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Africa a continent of historical violent confrontations and contrasts yet always manages to be beautiful, mystifying and absolutely engrossing. Topography ranging from tropical rainforest to arid desert and in between park such as The Savanna and temperate Mediterranean coastlines. Permanent settlement was not possible in vast areas of the continent and the one controlling factor as far as human settlement was concerned was water. The areas of assured rainfall such as the Congo and Niger river systems resulted in the development of African Art and thus the respect of artists and collectors throughout the colonised world.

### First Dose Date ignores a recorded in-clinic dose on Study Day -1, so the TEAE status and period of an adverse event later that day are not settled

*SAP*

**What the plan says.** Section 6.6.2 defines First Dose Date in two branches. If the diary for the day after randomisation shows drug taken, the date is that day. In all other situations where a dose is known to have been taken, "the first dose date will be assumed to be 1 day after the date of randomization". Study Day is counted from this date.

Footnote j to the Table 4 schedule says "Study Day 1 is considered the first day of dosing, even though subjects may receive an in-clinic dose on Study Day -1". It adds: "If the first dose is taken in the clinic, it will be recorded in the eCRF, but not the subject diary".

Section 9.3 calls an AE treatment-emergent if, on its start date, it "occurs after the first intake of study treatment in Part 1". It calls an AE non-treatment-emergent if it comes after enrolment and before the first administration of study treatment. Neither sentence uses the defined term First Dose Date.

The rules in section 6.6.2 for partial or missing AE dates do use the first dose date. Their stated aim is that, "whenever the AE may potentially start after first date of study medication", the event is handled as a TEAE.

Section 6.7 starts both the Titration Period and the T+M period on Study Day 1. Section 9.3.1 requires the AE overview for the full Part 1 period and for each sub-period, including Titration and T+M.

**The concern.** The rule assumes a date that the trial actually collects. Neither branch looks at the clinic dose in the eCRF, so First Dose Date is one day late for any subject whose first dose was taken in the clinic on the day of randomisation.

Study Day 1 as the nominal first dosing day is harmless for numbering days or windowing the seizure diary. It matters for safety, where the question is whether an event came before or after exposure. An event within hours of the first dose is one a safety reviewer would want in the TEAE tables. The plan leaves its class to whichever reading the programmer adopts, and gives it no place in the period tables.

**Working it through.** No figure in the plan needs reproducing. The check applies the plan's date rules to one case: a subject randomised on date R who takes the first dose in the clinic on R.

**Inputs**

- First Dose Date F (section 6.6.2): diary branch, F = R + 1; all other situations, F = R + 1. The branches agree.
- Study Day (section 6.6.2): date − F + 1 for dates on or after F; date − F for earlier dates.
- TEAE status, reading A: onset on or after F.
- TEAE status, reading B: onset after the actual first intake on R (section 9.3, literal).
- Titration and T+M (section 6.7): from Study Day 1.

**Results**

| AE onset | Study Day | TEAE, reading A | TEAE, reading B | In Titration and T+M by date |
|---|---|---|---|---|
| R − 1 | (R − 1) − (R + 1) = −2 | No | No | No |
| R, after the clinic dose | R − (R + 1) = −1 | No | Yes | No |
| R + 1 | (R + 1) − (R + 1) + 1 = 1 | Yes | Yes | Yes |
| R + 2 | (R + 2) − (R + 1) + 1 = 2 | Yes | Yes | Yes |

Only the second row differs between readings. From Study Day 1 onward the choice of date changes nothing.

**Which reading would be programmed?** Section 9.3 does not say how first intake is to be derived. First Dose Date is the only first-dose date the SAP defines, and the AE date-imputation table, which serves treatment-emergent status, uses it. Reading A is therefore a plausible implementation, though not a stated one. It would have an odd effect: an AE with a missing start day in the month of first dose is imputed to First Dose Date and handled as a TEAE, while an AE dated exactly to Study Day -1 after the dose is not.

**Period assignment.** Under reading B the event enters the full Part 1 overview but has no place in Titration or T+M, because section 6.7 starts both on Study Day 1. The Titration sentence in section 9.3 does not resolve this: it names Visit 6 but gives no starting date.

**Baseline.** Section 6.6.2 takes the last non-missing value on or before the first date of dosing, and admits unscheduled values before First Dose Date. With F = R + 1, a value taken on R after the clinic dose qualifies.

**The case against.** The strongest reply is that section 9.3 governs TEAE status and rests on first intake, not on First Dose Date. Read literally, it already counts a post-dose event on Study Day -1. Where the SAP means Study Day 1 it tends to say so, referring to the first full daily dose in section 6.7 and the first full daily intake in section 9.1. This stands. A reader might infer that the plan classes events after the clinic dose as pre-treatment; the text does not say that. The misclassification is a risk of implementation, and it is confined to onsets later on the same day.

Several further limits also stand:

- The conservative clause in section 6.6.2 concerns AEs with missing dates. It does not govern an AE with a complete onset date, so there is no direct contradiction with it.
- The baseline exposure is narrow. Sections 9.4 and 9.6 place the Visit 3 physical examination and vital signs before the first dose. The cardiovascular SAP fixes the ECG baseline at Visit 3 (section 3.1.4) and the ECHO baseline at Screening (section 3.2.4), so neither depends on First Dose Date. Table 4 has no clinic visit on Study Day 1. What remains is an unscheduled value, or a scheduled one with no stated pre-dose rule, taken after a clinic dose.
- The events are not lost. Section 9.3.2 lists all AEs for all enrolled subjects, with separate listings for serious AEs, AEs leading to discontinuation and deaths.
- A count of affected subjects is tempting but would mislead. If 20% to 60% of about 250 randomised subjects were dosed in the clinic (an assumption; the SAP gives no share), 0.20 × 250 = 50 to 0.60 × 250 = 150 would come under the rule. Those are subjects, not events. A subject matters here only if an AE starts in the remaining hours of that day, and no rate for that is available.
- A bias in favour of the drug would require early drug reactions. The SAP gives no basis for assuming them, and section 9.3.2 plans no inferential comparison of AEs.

Art in Africa – Where does it begin and why is it so different?

Good quality stone was rare in Africa and only in Zimbabwe was there any real use made of it using local granite. Softer stone was generally used for carving in countries such as the Sierra-Leone Liberian borders, Yorubaland and the Lower Congo.

Wood was ubiquitous and all-important both the hardwoods of the forests and soft lighter woods of the open parklands. Rough planks and poles were used in buildings, logs carved into milk pots, food vessels, stools and headrests. Hollowed out trunks were made into canoes, and doors for huts. Wood was carved into ritual figures, animal figures and masks used for religious and ritual ceremonies. Hides, plants and clay are generally used for practical purposes and crafts.

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Pam’s African Animals World of Miniatures
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